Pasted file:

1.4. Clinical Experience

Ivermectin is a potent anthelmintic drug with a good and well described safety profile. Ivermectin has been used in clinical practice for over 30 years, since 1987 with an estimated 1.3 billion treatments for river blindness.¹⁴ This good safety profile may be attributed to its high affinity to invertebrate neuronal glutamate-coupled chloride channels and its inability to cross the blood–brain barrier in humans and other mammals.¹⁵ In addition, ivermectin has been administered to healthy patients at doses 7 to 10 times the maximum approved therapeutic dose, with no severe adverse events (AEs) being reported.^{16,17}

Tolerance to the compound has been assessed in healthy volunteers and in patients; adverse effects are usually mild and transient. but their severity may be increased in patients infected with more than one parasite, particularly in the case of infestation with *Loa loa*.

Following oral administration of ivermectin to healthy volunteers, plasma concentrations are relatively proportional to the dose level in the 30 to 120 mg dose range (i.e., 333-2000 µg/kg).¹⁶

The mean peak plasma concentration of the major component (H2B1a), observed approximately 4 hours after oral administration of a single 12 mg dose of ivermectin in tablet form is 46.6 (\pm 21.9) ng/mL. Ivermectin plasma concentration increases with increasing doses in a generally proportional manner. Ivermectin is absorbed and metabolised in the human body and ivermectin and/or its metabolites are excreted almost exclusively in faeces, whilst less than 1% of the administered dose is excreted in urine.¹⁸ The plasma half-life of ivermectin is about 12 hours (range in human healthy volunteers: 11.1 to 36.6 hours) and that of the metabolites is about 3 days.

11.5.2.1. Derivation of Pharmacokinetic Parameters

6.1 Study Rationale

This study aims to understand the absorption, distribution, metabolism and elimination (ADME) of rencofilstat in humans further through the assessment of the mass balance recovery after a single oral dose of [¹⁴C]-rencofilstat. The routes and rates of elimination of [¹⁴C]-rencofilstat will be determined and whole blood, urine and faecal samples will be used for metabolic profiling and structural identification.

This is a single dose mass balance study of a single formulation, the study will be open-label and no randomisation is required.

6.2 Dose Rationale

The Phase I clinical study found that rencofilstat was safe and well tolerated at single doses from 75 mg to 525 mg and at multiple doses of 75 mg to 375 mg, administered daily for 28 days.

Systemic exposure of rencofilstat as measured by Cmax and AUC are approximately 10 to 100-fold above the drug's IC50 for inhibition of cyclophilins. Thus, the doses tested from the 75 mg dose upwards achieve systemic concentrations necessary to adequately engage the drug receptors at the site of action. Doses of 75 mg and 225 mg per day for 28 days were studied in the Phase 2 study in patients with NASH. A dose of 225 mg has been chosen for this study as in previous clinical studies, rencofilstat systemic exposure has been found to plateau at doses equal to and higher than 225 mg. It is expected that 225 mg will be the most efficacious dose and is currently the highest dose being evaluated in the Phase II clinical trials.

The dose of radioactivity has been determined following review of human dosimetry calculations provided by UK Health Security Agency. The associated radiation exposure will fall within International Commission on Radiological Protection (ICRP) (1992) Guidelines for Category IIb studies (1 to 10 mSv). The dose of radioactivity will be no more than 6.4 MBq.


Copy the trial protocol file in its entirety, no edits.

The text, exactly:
1.4. Clinical Experience

Ivermectin is a potent anthelmintic drug with a good and well described safety profile. Ivermectin has been used in clinical practice for over 30 years, since 1987 with an estimated 1.3 billion treatments for river blindness.¹⁴ This good safety profile may be attributed to its high affinity to invertebrate neuronal glutamate-coupled chloride channels and its inability to cross the blood–brain barrier in humans and other mammals.¹⁵ In addition, ivermectin has been administered to healthy patients at doses 7 to 10 times the maximum approved therapeutic dose, with no severe adverse events (AEs) being reported.^{16,17}

Tolerance to the compound has been assessed in healthy volunteers and in patients; adverse effects are usually mild and transient. but their severity may be increased in patients infected with more than one parasite, particularly in the case of infestation with *Loa loa*.

Following oral administration of ivermectin to healthy volunteers, plasma concentrations are relatively proportional to the dose level in the 30 to 120 mg dose range (i.e., 333-2000 µg/kg).¹⁶

The mean peak plasma concentration of the major component (H2B1a), observed approximately 4 hours after oral administration of a single 12 mg dose of ivermectin in tablet form is 46.6 (\pm 21.9) ng/mL. Ivermectin plasma concentration increases with increasing doses in a generally proportional manner. Ivermectin is absorbed and metabolised in the human body and ivermectin and/or its metabolites are excreted almost exclusively in faeces, whilst less than 1% of the administered dose is excreted in urine.¹⁸ The plasma half-life of ivermectin is about 12 hours (range in human healthy volunteers: 11.1 to 36.6 hours) and that of the metabolites is about 3 days.

11.5.2.1. Derivation of Pharmacokinetic Parameters

6.1 Study Rationale

This study aims to understand the absorption, distribution, metabolism and elimination (ADME) of rencofilstat in humans further through the assessment of the mass balance recovery after a single oral dose of [¹⁴C]-rencofilstat. The routes and rates of elimination of [¹⁴C]-rencofilstat will be determined and whole blood, urine and faecal samples will be used for metabolic profiling and structural identification.

This is a single dose mass balance study of a single formulation, the study will be open-label and no randomisation is required.

6.2 Dose Rationale

The Phase I clinical study found that rencofilstat was safe and well tolerated at single doses from 75 mg to 525 mg and at multiple doses of 75 mg to 375 mg, administered daily for 28 days.

Systemic exposure of rencofilstat as measured by Cmax and AUC are approximately 10 to 100-fold above the drug's IC50 for inhibition of cyclophilins. Thus, the doses tested from the 75 mg dose upwards achieve systemic concentrations necessary to adequately engage the drug receptors at the site of action. Doses of 75 mg and 225 mg per day for 28 days were studied in the Phase 2 study in patients with NASH. A dose of 225 mg has been chosen for this study as in previous clinical studies, rencofilstat systemic exposure has been found to plateau at doses equal to and higher than 225 mg. It is expected that 225 mg will be the most efficacious dose and is currently the highest dose being evaluated in the Phase II clinical trials.

The dose of radioactivity has been determined following review of human dosimetry calculations provided by UK Health Security Agency. The associated radiation exposure will fall within International Commission on Radiological Protection (ICRP) (1992) Guidelines for Category IIb studies (1 to 10 mSv). The dose of radioactivity will be no more than 6.4 MBq.